Senior managers when solving problems commonly use analogical reasoning, allowing a current target problem situation to be compared to a valid previous experienced source problem from which a potential set of candidate solutions may be identified. We use a single-echelon of the often-quoted Forrester (1961) production-distribution system as a case target model of a complex production and inventory control system that exhibits bullwhip. Initial analogical reasoning based on surface similarity would presuppose a classic control engineering source model consisting of a phase-lag feedback system for which it is difficult to derive the transfer function. Simulation alone would have to be relied on to mitigate the bullwhip effect. By using z-transform block diagram manipulation, the model for a single echelon, consisting of 17 difference equations with five feedback loops is shown to have exact analogy to Burns and Sivazlians (1978) second order system that has no feedback. Therefore, this more appropriate source model is based on a deeper understanding of the behavioral similarities which indicates that the bullwhip effect is not in the case of the target model due to feedback control but due to a first-order derivative, phase advance, term in the feed forward numerator path. Hence a more appropriate candidate solution can be found via the use of a recovery filter. An interdisciplinary framework for exploiting control engineering block diagram manipulation, utilizing analogical reasoning, in a practical setting is presented, as is an example in a contemporary supply chain situation. (C) 2017 Elsevier B.V. All rights reserved.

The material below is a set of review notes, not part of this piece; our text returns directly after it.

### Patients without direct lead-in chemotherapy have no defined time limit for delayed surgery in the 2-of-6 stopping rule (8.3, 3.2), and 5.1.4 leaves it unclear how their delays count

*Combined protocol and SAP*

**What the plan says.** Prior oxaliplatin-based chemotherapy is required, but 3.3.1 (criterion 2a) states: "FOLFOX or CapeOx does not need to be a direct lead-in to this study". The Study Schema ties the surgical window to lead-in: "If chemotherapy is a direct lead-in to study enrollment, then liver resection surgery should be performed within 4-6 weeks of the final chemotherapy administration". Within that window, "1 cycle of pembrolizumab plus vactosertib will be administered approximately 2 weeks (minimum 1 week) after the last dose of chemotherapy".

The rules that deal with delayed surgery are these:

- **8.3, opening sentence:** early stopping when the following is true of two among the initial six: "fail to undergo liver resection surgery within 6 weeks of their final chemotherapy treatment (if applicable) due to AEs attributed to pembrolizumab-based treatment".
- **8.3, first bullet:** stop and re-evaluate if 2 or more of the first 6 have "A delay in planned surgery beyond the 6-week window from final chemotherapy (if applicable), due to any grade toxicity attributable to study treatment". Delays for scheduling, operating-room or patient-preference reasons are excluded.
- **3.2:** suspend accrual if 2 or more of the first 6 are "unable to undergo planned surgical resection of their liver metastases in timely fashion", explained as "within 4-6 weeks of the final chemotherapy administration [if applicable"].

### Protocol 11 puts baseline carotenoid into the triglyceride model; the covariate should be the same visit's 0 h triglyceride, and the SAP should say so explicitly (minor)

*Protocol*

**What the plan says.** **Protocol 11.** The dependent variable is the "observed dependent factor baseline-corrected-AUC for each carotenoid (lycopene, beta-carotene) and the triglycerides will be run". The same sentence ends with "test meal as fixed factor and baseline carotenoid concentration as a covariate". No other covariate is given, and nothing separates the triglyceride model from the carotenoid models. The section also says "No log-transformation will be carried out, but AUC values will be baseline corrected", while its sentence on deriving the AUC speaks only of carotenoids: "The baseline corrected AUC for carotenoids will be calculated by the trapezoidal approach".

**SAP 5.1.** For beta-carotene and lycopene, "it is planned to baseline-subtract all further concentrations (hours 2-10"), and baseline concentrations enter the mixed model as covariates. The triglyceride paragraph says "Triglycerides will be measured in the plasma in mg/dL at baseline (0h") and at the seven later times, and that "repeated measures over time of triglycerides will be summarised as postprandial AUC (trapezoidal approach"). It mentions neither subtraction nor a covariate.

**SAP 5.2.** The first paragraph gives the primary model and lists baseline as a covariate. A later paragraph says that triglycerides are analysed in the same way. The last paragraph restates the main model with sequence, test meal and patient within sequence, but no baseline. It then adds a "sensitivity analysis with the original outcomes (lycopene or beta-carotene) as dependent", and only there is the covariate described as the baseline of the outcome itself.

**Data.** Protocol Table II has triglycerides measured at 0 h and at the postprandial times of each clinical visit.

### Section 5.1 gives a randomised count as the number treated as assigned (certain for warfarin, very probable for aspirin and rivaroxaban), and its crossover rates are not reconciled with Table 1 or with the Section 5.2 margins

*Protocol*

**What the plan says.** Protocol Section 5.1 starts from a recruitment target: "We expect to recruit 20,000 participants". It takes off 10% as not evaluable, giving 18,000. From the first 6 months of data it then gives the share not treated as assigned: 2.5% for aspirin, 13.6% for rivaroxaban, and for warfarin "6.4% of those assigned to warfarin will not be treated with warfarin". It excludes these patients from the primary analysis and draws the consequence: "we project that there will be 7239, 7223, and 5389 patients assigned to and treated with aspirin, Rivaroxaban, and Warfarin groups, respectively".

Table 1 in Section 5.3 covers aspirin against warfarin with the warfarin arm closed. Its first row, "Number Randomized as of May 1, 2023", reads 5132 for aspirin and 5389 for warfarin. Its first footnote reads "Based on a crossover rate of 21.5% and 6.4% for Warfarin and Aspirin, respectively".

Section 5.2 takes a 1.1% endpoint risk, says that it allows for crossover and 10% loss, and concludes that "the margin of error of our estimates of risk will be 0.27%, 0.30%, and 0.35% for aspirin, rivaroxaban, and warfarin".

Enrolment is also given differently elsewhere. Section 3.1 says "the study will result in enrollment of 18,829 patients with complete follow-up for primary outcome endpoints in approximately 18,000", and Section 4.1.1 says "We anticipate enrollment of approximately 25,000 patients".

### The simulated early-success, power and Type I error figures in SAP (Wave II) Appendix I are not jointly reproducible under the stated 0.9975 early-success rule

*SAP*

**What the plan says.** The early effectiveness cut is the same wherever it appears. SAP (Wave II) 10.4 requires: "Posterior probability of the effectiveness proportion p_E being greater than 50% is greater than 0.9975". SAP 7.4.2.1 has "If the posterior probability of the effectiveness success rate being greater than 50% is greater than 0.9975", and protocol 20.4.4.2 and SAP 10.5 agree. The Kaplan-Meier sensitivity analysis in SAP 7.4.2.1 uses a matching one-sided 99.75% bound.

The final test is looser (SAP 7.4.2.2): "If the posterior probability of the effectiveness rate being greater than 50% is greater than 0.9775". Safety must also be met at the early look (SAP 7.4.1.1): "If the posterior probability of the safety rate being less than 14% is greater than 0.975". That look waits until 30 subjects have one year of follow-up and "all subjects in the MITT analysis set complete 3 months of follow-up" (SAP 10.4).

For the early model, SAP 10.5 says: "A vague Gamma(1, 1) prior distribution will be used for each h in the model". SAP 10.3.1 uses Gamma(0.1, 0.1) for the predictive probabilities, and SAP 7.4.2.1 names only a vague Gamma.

• 5.
    Wikner, Joakim
    et al.
    Linköping University, Department of Management and Engineering, Production Economics. Linköping University, Faculty of Science & Engineering.
    Naim, Mohamed M.
    Cardiff University, Wales.
    Spiegler, Virginia L. M.
    University of Kent, England.
    Lin, Junyi
    Cardiff University, Wales.
    IOBPCS based models and decoupling thinking2017In: International Journal of Production Economics, ISSN 0925-5273, E-ISSN 1873-7579, Vol. 194, p. 153-166Article in journal (Refereed)